‘Inter’ and ‘intra’ are considered prefixes, which usually come at the beginning of a sentence. But what does ‘inter’ and ‘intra’ mean? And what’s the difference between the two? We’ll discuss that in this article, plus you’ll learn the proper usage for both prefixes.
Don’t feel like skimming for the answer? Here’s the quick version. ‘Inter’ is used when referring to something ‘between’ two or more than two places or groups. ‘Intra’ is used when talking about something that’s happening ‘within’ the same group or place.
As you just learned, ‘inter’ is a prefix that means between two groups, and ‘intra’ is a prefix that means within or inside of one group.
Wondering how to use both prefixes correctly?
Well, when you mean “between” two or more things, people, or groups, use ‘inter.’
When you mean “inside or within” one thing, person, or group, use ‘intra.’
Take a look at some examples.
The Merriam-Webster definition of ‘inter’ is: “to deposit (a dead body) in the earth or in a tomb,” “between: among: in the midst,” “reciprocal,” “located between,” “carried on between,” “occurring between,” “intervening,” “shared by, involving, or derived from two or more,” “between the limits of: within,” and “existing between.”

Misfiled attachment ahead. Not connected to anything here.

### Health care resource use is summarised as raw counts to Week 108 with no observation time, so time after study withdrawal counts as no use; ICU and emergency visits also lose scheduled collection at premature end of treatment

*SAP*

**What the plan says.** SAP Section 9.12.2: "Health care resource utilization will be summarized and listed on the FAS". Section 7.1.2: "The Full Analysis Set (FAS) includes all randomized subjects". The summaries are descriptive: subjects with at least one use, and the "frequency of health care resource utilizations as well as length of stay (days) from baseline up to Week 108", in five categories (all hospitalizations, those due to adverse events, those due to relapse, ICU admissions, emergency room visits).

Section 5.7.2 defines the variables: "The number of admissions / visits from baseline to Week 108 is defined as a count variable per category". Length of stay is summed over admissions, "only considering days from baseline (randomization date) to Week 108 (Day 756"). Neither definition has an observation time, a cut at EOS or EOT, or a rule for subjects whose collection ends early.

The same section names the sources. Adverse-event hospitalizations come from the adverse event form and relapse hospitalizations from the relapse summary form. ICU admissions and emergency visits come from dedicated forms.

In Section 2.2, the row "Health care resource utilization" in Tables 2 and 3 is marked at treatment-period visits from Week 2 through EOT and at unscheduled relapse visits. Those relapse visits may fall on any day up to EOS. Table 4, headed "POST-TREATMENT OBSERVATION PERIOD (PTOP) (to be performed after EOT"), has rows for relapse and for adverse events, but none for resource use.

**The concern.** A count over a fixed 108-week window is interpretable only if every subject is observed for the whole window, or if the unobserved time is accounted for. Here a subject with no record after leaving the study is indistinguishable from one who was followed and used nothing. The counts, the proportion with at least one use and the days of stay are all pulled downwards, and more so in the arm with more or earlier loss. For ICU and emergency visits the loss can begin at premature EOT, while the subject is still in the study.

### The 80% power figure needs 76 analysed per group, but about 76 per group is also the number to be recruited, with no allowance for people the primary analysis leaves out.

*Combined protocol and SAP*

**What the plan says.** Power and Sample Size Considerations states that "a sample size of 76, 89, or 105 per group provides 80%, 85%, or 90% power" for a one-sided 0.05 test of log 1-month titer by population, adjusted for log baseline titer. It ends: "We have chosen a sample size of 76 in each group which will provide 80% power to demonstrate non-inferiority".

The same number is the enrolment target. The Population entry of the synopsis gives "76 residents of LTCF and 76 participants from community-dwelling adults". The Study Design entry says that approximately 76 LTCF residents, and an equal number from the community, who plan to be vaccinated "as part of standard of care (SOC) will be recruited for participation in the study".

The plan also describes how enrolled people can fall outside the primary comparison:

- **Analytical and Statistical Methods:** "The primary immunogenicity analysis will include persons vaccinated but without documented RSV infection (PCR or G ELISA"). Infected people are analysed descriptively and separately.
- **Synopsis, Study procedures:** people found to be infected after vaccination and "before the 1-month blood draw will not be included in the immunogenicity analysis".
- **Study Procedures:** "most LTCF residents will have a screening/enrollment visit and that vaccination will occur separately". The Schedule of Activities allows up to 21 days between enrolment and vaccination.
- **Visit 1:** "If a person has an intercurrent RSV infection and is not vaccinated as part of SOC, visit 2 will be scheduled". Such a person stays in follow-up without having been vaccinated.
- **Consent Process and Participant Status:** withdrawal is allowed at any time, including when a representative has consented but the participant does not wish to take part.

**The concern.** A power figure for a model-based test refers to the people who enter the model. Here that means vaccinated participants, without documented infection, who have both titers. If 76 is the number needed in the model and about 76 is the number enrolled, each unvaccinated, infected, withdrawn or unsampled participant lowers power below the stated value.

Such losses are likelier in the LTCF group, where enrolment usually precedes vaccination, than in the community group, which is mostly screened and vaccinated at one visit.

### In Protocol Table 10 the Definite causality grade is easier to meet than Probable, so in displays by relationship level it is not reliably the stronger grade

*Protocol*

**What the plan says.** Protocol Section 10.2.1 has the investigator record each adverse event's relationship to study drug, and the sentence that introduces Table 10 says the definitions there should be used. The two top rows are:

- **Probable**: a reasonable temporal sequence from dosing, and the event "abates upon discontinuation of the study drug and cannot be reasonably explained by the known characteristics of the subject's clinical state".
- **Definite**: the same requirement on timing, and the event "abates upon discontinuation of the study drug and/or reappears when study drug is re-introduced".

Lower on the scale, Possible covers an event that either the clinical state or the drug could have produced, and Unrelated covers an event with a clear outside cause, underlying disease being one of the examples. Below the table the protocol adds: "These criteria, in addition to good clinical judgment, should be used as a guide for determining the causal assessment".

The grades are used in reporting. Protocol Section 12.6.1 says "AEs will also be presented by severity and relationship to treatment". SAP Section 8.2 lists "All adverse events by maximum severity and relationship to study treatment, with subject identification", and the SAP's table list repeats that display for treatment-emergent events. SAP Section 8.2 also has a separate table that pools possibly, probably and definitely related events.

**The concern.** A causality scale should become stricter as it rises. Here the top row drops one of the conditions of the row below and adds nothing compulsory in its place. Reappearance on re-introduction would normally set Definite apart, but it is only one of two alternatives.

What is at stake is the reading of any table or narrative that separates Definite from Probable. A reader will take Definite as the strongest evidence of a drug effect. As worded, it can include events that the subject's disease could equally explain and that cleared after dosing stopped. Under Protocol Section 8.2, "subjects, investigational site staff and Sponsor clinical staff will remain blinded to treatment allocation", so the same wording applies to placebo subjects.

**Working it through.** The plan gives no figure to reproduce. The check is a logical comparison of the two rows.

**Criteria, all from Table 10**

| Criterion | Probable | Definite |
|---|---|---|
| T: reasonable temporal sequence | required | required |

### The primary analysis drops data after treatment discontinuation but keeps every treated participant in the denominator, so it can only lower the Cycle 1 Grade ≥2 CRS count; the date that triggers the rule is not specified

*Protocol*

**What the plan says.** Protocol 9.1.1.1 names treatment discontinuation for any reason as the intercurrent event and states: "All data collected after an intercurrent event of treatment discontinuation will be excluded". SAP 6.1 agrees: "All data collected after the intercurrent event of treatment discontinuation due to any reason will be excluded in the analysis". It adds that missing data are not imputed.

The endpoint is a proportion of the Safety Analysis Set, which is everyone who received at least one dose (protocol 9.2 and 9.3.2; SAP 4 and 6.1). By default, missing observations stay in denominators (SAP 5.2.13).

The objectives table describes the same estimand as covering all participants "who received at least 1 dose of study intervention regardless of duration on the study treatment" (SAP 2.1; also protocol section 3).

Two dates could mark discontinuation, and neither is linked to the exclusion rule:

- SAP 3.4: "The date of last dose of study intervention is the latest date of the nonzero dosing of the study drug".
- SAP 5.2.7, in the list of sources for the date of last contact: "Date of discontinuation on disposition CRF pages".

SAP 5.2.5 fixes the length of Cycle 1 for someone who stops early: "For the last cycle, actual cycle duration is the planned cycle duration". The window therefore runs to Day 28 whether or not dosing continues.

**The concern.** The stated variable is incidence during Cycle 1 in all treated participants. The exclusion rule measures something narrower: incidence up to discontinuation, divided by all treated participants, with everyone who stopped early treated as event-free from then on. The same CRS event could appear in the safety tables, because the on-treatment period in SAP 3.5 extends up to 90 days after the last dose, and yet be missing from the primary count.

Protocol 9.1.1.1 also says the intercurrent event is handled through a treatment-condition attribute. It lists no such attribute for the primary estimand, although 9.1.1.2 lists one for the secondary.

Synonyms of the word include:
The Merriam-Webster definition of ‘intra’ is: “within,” “during,” “between layers of,” and “intro.”
Now that we’re a bit more familiar with both prefixes let’s see how to use them as part of words in a sentence.
Here’s how to use ‘intra’ correctly in a sentence as part of a word.
Now that you know the difference between these prefixes and the meaning of both, you can use them both correctly in a sentence. You’ll recognize what they mean when attached to words, at least to some degree. Use the above examples to help guide you as you form your own sentences.
If you get stuck, don’t be afraid took bookmark the page and come back whenever you need to.
We’ve got an entire library of content dedicated to explaining confusing words and phrases in the English language (and there are a lot!). So, pop on back over anytime.
We’ve also got content that can help you write better. Go check it out.